Reply to post: Re: @Loyal Commenter

Got a 4King big TV? Ready to stream lots of awesome video? Yeah, about that…

Loyal Commenter Silver badge

Re: @Loyal Commenter

You WHAAAAT? That screen must be either massive or your nose must be touching it, either way you must have really poor vision to only be able to make out a pixel if you squint. I think a trip to the opticians is in order for you (and get them to check you for tunnel vision first).

OK, let me clarify for those who don't know how human eyes work.

The full field of vision subtends about 130 degrees horizontally. However, the only part where you can see anything in any amount of detail is the central 10 - 15 degrees, and you can only see detail in the central 2 degrees, which is where the image falls on the fovea. Everything else is essentially peripheral vision, where you only see basic shapes, colours and movement. This is why your eyeballs can move around to point at things, in order to see them.

FYI, I work with a 20" monitor, located around 18 inches in front of me. This fills my functional field of vision. Obviously, I can still see things in my peripheral vision, but if these were on a screen, I wouldn't be able to tell whether they were in high definition, or a single coloured pixel. This is quite normal.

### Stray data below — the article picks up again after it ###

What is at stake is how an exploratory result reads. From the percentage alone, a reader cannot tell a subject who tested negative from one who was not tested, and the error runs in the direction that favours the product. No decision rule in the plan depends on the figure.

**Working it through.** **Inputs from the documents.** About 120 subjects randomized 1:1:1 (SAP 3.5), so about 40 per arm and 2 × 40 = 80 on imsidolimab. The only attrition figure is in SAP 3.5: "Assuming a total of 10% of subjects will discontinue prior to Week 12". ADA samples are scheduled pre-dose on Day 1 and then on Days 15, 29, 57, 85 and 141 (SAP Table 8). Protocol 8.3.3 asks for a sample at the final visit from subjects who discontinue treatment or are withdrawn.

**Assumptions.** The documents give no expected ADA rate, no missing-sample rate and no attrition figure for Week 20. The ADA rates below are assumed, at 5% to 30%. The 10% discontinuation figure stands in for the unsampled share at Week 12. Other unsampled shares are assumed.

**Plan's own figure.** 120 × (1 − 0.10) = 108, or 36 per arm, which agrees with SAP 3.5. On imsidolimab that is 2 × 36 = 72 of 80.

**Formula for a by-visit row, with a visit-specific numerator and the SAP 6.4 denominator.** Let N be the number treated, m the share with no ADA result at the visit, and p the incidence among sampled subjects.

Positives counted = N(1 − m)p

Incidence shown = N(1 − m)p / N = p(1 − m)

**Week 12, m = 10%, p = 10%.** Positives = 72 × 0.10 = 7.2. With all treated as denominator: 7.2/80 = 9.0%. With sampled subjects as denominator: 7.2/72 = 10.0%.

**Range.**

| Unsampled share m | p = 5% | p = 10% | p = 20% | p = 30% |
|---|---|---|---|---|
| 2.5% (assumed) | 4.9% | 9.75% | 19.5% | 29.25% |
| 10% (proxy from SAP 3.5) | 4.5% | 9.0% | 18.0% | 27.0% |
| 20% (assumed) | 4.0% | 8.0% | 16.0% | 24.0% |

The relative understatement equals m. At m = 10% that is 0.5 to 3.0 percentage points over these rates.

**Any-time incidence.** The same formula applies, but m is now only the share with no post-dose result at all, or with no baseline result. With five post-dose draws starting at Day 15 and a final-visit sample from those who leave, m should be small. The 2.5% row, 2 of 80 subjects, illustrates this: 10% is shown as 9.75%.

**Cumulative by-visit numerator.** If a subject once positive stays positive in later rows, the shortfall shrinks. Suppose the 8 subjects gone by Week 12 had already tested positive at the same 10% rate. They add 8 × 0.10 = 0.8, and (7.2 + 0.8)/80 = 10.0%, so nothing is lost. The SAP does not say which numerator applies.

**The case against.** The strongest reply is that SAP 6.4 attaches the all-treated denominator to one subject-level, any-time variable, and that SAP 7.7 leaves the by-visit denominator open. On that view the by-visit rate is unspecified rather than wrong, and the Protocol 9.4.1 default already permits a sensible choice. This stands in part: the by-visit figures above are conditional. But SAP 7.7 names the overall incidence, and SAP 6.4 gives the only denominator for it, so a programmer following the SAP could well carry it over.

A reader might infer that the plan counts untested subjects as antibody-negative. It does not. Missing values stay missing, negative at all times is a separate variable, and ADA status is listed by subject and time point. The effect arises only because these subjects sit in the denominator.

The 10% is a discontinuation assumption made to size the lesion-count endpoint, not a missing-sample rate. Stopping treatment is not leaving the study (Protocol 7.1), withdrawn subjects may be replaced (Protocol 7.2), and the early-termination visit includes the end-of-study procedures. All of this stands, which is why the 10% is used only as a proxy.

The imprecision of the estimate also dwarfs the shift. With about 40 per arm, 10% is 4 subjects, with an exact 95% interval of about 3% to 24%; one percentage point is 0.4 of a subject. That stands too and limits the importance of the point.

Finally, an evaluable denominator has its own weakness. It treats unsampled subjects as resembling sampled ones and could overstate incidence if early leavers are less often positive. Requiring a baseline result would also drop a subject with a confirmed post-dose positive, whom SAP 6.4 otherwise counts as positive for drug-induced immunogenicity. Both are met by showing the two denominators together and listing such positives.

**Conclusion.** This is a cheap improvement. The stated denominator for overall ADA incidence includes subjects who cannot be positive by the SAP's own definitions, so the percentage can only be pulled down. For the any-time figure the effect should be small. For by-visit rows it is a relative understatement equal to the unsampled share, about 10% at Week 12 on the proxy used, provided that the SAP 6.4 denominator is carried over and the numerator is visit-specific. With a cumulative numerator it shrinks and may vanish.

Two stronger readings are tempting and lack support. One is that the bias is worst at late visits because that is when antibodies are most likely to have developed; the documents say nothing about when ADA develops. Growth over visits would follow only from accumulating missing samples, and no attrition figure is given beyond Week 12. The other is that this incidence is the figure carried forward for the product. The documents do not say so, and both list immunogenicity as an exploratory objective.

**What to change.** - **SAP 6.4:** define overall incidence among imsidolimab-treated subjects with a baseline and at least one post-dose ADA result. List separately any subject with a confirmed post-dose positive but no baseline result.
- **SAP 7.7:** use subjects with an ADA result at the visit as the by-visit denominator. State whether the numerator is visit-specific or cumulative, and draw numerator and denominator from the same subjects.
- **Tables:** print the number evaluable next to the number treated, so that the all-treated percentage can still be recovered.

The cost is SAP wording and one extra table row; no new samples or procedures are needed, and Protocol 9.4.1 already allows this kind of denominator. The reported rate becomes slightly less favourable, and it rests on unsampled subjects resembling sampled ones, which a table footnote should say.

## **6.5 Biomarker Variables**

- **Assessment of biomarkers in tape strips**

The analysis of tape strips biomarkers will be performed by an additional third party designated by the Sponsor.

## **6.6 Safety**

At this distance, I can just make out if a dark spot on a white background is one pixel, or two; note that I am talking about visual acuity here, not whether I can see the pixel or not. I am one of the lucky 5% or so of people who don't need glasses, and can quite happily read notices on the wall at the other end of the room that others who wear glasses cannot. I think I'll put off that trip to the opticians for a little while yet thank you.

Anyway, my point stands that there is little point in an ultra-HD television. At a distance where the whole image comfortably falls into your field of vision (several metres, depending on the size of your set), you won't be able to make out the pixel-level of detail, particularly since the image will be constantly moving and changing. IMHO, they are nothing more than status symbols, like personalised registration plates, or monogrammed golf clubs. If you have the cash spare to buy one, consider doing something philanthropic with it instead.

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